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Blinken meets with Saudi Arabia's MBS, US cites 'convergence' on issues

US Secretary of State Antony Blinken told Al-Monitor that he and the crown prince discussed "a lot" during their meeting.
US Secretary of State Antony Blinken meeting with Saudi Crown Prince Mohammed bin Salman on June 6, 2023

JEDDAH, Saudi Arabia — US Secretary of State Antony Blinken met with Crown Prince Mohammed bin Salman early Wednesday, hours after arriving in Saudi Arabia for talks with Saudi officials on security and economic cooperation. 

MBS, as the prince is known, met with Blinken just after midnight at the Al Salam Royal Palace in the coastal city of Jeddah. Blinken told Al-Monitor after leaving the meeting that the pair discussed "a lot," but he did not elaborate.

A US official later described their meeting as "an open, candid discussion that covered the full range of regional and bilateral issues."

"There was a good degree of convergence on potential initiatives where we share the same interests, while also recognizing where we have differences," the official said. 

Among those in attendance for the hour-and-40-minute meeting were Assistant Secretary of State for the Bureau of Near Eastern Affairs Barbara Leaf and State Department Counselor Derek Chollet. On the Saudi side were Foreign Minister Prince Faisal bin Farhan Al Saud and Saudi Ambassador to the United States Princess Reema bint Bandar. 

State Department spokesperson Matt Miller said Blinken and MBS discussed their “shared commitment to advance stability, security and prosperity across the Middle East and beyond,” including in Yemen. 

“The secretary also emphasized that our bilateral relationship is strengthened by progress on human rights,” Miller said, adding that they also discussed "deepening economic cooperation, especially in the clean energy and technology fields."

Blinken, who accompanied President Joe Biden to Jeddah last July, is making his first solo trip to the Gulf country since becoming secretary of state nearly 2½ years ago. His meeting with MBS comes as the relationship has seen improvement but remains strained over a number of issues, including the supply of oil, Saudi Arabia’s warmer relations with Russia and China, and US support for reviving a nuclear deal with Iran.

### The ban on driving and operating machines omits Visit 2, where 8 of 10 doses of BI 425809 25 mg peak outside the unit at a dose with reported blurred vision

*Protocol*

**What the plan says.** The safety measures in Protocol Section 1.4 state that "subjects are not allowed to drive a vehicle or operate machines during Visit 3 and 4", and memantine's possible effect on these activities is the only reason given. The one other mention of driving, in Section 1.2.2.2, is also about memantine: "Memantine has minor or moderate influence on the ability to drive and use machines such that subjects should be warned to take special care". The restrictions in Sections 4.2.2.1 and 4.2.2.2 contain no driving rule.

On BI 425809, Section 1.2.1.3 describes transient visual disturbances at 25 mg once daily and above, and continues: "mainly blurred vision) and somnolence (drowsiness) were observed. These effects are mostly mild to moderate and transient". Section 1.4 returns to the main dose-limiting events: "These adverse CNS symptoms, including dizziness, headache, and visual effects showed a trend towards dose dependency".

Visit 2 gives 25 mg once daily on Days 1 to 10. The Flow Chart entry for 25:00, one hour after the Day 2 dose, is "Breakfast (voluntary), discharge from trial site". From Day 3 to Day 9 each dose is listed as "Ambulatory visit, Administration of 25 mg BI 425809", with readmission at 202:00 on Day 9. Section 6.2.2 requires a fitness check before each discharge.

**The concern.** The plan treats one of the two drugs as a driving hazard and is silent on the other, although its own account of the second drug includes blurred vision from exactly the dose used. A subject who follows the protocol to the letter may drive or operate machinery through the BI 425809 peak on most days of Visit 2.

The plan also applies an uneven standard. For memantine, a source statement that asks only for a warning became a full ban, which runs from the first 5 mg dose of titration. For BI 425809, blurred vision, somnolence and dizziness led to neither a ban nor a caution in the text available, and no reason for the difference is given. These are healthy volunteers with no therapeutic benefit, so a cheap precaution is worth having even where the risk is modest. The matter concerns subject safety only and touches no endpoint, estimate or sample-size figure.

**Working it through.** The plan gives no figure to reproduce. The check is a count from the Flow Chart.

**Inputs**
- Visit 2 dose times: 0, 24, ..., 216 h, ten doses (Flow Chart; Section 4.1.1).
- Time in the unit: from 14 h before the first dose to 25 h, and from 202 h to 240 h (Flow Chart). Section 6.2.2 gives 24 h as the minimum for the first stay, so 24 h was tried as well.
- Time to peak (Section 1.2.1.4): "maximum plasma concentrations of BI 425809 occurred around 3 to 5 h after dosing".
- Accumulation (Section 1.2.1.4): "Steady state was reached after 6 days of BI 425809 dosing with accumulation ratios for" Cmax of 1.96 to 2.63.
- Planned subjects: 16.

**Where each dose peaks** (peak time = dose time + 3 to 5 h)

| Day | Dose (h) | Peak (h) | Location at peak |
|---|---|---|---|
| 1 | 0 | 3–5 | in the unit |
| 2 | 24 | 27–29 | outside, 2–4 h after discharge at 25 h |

Saudi-US ties have evolved since Biden as a candidate vowed to shun the kingdom over its human rights record and the 2018 murder of US-based journalist Jamal Khashoggi. Biden avoided direct communication with the young prince during the early days of his presidency, but faced pressure to make amends with the Gulf monarchy as the United States sought to isolate Iran and lower gasoline prices that surged in the months following Russia’s invasion of Ukraine. The administration has also sought Riyadh’s cooperation to end the war in Yemen, and more recently, reach a permanent cease-fire in Sudan.

Aaron David Miller, former Middle East negotiator for the State Department who is now a senior fellow at the Carnegie Endowment for International Peace, says gone are the days of Biden referring to Saudi Arabia as a "pariah" kingdom. 

“The US-Saudi relationship in the eyes of the administration is too big, too important and too central to fail,” Miller said. “As a consequence of that, you are now looking for ways not to constrain Saudi behavior so much as to pursue much closer relations with the Saudis.”

From Jeddah, Blinken will travel Wednesday to the Saudi capital of Riyadh where he and Foreign Minister Prince Faisal bin Farhan Al Saud will co-host a meeting of the global coalition of countries fighting the Islamic State. Blinken will also meet with counterparts from the six-country Gulf Cooperation Council, which consists of Bahrain, Kuwait, Oman, Qatar, Saudi Arabia and the United Arab Emirates.

One of Blinken’s priorities this week will be pushing for Saudi Arabia to join the group of Arab countries that have normalized relations with Israel under the so-called Abraham Accords. A diplomatic breakthrough, however, is complicated by the right-wing Israeli government’s policy toward the Palestinians, and Saudi demands from the United States, which reportedly include more arms sales and support for its civilian nuclear program. 

During their meeting, MBS and Blinken "discussed the potential for normalization of relations with Israel and agreed to continued dialogue on the issue," the US official said. 

Blinken’s trip is the latest in a series of visits to Saudi Arabia by senior US officials, most recently national security adviser Jake Sullivan in early May. 

Helping drive the recent push for dialogue is Saudi Arabia’s pivot toward China, said Richard Goldberg, a senior adviser at the Foundation for Defense Democracies. In a deal brokered by Beijing, Riyadh and Tehran agreed in March to restore formal diplomatic relations severed seven years earlier. 

“The kingdom is in a pretty open hedge against the United States,” Goldberg said. “There's obviously been a renewed effort to try to warm relations, but this is going to take more than just a trip from the national security adviser and a trip from the secretary of state.” 

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